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Sarcodon imbricatus.jpg
Sarcodon imbricatus
Scientific classification
Kingdom: Fungi
Phylum: Basidiomycota
Class: Agaricomycetes
Order: Thelephorales
Corner ex Oberw. (1976)

Bankeraceae Donk
Thelephoraceae Chevall.

The Thelephorales are an order of fungi in the class Agaricomycetes. The order includes corticioid and hydnoid fungi, together with a few polypores and clavarioid species. Most fungi within the Thelephorales are ectomycorrhizal. None is of any great economic importance, though Sarcodon imbricatus is edible and commercially marketed, whilst several species have been used for craft dyeing.



Though "the Thelephorales" were referred to in passing by E.J.H. Corner in 1968,[1] the order was not formally published till 1976 when German mycologist Franz Oberwinkler first described it as encompassing the families Thelephoraceae and Bankeraceae. As originally conceived, species within the order had diverse basidiocarp (fruit body) forms, but shared several features in common, notably similarities in basidiospore shape (most having spiny to warted, often lobed spores) and similarities in basidiocarp colours, linked to the presence of thelephoric acid derivatives and often accompanied by blue to greenish reactions with alkalis.[2]

Current status[edit]

Molecular research, based on cladistic analysis of DNA sequences, has supported the morphological concept of the Thelephorales, indicating that the order forms a distinct grouping within the Agaricomycetes, close to the Polyporales.[3][4][5]

Distribution and habitat[edit]

All fungi within the order are ectomycorrhizal, forming mutually beneficial associations with the roots of living trees.[3] Distribution of the Thelephorales is cosmopolitan. According to a 2008 estimate, the order contains 18 genera and over 250 species worldwide.[6]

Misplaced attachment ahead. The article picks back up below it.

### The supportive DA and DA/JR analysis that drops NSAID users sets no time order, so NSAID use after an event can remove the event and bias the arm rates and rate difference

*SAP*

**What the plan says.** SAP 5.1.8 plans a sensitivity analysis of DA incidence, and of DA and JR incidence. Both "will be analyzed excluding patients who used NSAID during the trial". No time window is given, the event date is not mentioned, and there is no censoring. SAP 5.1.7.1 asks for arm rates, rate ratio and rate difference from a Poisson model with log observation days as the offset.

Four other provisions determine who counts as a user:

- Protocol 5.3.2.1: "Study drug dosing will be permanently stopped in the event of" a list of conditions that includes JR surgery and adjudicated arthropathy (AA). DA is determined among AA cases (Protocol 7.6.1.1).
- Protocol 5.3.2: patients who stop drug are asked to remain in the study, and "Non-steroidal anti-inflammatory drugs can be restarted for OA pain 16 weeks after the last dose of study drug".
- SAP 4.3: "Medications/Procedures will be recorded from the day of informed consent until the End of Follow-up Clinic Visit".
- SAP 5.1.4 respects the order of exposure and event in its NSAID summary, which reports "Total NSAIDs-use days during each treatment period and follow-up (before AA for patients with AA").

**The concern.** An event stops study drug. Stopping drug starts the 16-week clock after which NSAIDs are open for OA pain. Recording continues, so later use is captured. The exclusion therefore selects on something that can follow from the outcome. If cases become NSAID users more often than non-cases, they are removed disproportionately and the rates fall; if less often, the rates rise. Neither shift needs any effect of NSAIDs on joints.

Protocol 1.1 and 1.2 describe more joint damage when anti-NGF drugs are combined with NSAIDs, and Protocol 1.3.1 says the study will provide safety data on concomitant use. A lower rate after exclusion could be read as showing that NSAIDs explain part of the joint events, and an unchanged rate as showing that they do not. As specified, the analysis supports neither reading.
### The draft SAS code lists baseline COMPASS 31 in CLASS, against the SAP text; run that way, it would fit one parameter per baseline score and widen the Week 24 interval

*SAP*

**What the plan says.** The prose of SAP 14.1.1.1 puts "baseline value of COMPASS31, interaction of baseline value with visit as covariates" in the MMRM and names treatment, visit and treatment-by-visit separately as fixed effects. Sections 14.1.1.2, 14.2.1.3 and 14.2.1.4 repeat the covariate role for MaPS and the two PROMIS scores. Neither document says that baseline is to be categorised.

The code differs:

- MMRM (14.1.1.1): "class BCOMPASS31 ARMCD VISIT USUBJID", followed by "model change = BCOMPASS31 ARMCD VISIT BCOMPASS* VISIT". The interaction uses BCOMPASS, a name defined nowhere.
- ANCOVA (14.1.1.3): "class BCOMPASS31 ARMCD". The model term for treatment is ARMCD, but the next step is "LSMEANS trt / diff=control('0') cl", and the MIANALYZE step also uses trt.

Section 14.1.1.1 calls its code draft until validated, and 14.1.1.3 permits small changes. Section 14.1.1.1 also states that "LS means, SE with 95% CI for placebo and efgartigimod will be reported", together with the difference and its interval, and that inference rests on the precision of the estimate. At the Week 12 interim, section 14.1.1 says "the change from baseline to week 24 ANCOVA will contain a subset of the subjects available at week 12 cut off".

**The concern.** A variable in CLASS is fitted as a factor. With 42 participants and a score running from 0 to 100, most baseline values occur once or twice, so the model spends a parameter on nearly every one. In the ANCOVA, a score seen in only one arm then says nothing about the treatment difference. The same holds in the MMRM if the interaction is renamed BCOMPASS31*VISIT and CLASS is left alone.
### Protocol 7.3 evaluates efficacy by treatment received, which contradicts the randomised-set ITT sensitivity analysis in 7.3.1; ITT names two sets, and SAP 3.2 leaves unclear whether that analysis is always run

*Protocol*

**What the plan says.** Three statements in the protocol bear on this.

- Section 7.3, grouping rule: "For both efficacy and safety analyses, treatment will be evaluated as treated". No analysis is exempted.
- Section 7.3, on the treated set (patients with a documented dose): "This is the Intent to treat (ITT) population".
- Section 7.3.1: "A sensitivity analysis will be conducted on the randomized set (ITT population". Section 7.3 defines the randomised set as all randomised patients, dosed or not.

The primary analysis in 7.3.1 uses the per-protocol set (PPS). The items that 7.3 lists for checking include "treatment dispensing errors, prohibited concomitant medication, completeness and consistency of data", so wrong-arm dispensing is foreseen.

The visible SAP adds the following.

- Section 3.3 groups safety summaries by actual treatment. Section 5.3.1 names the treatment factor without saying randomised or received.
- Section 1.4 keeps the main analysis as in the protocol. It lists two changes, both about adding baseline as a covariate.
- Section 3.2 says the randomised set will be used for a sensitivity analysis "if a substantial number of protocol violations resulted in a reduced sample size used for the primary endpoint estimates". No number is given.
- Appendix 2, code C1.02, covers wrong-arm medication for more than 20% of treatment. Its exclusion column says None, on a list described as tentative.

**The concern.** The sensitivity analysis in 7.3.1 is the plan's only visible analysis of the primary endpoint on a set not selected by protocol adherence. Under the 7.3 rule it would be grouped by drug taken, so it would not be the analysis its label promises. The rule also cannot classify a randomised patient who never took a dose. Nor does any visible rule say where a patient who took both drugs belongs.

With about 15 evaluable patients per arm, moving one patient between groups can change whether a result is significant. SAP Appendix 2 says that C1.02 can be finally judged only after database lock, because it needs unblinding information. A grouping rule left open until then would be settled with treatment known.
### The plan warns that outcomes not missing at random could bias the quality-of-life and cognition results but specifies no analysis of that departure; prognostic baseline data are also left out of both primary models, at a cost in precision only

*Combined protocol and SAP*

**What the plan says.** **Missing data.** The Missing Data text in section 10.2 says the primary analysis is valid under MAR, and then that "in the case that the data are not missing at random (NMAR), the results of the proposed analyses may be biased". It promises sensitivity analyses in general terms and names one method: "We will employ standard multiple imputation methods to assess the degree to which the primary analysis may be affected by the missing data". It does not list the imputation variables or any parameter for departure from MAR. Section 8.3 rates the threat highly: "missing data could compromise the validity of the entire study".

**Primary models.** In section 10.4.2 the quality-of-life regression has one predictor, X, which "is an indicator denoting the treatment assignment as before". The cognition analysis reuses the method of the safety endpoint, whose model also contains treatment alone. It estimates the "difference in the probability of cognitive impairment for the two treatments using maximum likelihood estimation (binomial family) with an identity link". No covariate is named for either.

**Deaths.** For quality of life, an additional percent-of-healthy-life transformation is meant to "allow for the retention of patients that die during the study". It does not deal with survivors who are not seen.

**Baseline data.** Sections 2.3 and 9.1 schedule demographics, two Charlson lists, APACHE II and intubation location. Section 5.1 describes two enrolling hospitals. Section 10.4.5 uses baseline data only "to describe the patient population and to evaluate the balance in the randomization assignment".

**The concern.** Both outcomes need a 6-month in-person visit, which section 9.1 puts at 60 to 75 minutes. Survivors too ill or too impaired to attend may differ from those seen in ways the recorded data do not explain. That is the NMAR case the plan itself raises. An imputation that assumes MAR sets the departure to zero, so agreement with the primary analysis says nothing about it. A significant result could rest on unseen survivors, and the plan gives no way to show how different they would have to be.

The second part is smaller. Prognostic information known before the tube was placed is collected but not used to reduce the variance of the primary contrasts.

Economic importance[edit]

Sarcodon imbricatus is an edible species collected for local markets in some countries and commercially collected in China for export as a dried product.[7] Polyozellus multiplex is also edible and collected for sale in North America.[8] Several species within the Thelephorales have been used for dyeing wool by modern craft-dyers, including Hydnellum caeruleum in North America,[9] Sarcodon squamosus in Scandinavia,[10] and Thelephora palmata in Scotland.[11]


  1. ^ Corner EJH. (1968). "A monograph of Thelephora". Beihefte zur Nova Hedwigia. 27: 1–110. 
  2. ^ Stalpers JA. (1993). "The Aphyllophoraceous fungi I. Keys to the species of the Thelephorales". Studies in Mycology. 35: 1–168.
  3. ^ a b Hibbett DS. (2006). "A phylogenetic overview of the Agaricomycotina". Mycologia. 98 (6): 917–925. doi:10.3852/mycologia.98.6.917.  "Archived copy" (PDF). Archived from the original (PDF) on 2011-07-06. Retrieved 2010-11-01. 
  4. ^ Hibbett DS, et al. (2007). "A higher level phylogenetic classification of the Fungi". Mycological Research. 111 (5): 509–547. doi:10.1016/j.mycres.2007.03.004. PMID 17572334. 
  5. ^ Matheny PB, et al. (2007). "Contributions of rpb2 and tef1 to the phylogeny of mushrooms and allies (Basidiomycota, Fungi)". Molecular Phylogenetics and Evolution. 43 (2): 430–451. doi:10.1016/j.ympev.2006.08.024. PMID 17081773. 
  6. ^ Kirk PM, Cannon PF, Minter DW, Stalpers JA (2008). Dictionary of the Fungi (10th ed.). Wallingford: CABI. pp. 12–13. ISBN 0-85199-826-7. 
  7. ^ "Archived copy". Archived from the original on 2011-07-07. Retrieved 2010-11-01. 
  8. ^ Berch SM, Cocksedge W (2003). Commercially important wild mushrooms and fungi of British Columbia: what the buyers are buying. Technical Report 006 (PDF). Victoria, British Columbia: British Columbia Ministry of Forests Science Program. pp. 1, 5. ISBN 0-7726-4932-4. 
  9. ^ Tom Volk's Fungus of the Month for August 2003
  10. ^ Johannesson H, Ryman S, Lundmark H, Danell E (1999). "Sarcodon imbricatus and S. squamosus — two confused species". Mycological Research. 103 (11): 1447–1452. doi:10.1017/S0953756299008709.  "Archived copy" (PDF). Archived from the original (PDF) on 2007-08-04. Retrieved 2010-11-01. 
  11. ^